The three University of Albany students — two from Long Island — who upstate prosecutors said falsely claimed they were victims of a racially motivated attack on a bus in Albany because they are black have been indicted, authorities said.
Asha Burwell of Huntington Station, Ariel Agudio of Huntington and Alexis Briggs of upstate Elmira Heights, face charges of misdemeanor assault, falsely reporting an incident and harassment in connection with the Jan. 30 incident, according to news reports and a statement from Albany County District Attorney P. David Soares.
Their attorneys could not be reached for comment.
The women, all 20 years old, are scheduled to be arraigned on the indictment Wednesday in Albany County Court before Judge Stephen W. Herrick.
The indictments amount to a sharp reversal of fortune in the case, which began when the three students reported to police that at about 1 a.m. on Jan. 30, while aboard a bus on the University of Albany campus, authorities said, they were attacked by more than 10 white students, who struck them and shouted racial slurs.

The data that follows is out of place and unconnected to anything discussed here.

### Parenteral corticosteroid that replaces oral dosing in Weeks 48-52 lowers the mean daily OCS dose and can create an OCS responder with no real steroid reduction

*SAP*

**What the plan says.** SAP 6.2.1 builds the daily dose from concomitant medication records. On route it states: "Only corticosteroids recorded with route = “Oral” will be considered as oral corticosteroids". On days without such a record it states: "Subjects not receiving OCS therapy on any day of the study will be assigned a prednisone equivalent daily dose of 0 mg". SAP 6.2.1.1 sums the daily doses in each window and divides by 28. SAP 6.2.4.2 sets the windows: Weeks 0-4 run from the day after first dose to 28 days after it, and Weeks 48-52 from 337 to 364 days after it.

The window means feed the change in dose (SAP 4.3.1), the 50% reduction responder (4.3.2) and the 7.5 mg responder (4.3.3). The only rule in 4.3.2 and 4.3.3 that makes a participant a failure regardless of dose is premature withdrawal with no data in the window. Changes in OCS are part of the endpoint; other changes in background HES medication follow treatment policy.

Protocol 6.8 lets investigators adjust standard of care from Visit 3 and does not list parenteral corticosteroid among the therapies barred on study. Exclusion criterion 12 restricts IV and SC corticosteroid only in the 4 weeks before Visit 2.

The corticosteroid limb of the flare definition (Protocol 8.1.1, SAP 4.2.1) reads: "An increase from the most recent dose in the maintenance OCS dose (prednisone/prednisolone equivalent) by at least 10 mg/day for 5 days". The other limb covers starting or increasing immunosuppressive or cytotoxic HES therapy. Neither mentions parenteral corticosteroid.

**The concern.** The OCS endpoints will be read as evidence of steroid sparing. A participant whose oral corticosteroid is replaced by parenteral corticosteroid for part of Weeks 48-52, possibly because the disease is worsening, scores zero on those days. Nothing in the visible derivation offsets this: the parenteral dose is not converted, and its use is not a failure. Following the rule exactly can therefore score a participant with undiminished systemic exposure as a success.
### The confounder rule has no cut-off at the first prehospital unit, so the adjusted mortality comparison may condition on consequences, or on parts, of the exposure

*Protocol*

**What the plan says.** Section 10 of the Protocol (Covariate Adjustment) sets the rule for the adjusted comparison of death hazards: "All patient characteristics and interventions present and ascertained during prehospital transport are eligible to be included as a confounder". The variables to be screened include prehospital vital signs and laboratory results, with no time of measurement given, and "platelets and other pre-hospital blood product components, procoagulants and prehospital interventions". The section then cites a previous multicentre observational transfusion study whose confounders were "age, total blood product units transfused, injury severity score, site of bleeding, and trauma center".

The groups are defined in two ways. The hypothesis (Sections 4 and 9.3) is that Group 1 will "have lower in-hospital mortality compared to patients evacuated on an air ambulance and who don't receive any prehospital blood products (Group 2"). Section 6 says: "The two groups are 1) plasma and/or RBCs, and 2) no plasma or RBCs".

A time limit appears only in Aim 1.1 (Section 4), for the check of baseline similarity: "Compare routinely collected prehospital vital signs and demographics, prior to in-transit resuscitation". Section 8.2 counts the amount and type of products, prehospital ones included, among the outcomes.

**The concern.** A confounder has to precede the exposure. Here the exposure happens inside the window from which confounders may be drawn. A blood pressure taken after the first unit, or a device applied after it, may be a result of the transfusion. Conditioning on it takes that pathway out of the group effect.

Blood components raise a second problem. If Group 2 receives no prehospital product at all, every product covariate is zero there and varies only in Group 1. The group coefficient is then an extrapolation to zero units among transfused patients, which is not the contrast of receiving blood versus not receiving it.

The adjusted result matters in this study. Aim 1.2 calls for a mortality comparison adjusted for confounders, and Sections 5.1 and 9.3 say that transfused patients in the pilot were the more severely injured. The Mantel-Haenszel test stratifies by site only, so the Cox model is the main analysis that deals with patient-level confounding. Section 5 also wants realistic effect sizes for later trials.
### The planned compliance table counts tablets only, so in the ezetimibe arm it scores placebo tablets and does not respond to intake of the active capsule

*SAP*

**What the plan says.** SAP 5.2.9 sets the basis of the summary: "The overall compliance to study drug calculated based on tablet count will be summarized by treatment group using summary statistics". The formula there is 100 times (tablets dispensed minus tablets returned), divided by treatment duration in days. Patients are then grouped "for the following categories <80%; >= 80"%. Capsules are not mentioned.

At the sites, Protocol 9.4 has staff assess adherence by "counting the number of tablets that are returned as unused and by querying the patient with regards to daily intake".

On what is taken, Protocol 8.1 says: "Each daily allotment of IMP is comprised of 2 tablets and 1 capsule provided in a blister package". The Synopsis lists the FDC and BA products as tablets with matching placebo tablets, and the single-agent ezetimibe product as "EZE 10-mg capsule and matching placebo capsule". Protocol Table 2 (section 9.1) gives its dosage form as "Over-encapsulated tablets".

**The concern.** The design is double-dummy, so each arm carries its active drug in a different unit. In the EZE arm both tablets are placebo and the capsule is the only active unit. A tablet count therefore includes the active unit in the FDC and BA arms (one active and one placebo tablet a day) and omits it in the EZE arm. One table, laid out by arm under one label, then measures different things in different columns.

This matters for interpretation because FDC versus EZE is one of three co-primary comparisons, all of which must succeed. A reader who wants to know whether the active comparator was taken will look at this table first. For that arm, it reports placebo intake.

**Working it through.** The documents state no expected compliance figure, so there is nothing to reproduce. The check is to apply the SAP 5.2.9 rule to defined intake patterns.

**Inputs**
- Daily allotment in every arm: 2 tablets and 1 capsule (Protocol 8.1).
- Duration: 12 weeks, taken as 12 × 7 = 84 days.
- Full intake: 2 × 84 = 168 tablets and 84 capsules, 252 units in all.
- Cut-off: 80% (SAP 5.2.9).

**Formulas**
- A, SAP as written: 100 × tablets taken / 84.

Shortly after the initial claims, which were disseminated through social media, the campus erupted in outrage in support of the alleged victims. Students and faculty rallied to support the women, who said they were attacked because they were black and that they sought “justice.”
But surveillance footage of the incident from the bus and cellphones suggested the accusers were actually the attackers.
Indeed, Soares said that all three defendants “did allegedly cause physical injury to a 19-year-old female passenger by means of repeatedly striking her.”
Further, the prosecutor’s statement said: “Agudio attempted to cause physical injury to a 19-year-old male passenger by means of striking him repeatedly. It is also alleged that Agudio attempted to assault and had physical contact with two other female bus passengers, ages 18 and 20.”
It added: “Burwell is also charged with allegedly having physical contact with a 19-year-old male bus passenger.”
Agudio faces third-degree assault, third-degree attempted assault, third-degree falsely reporting an incident and second-degree harassment, Soares said.
Burwell faces third-degree assault, third-degree falsely reporting an incident and second-degree harassment, Soares said.
Briggs faces third-degree assault and third-degree falsely reporting an incident, Soares said.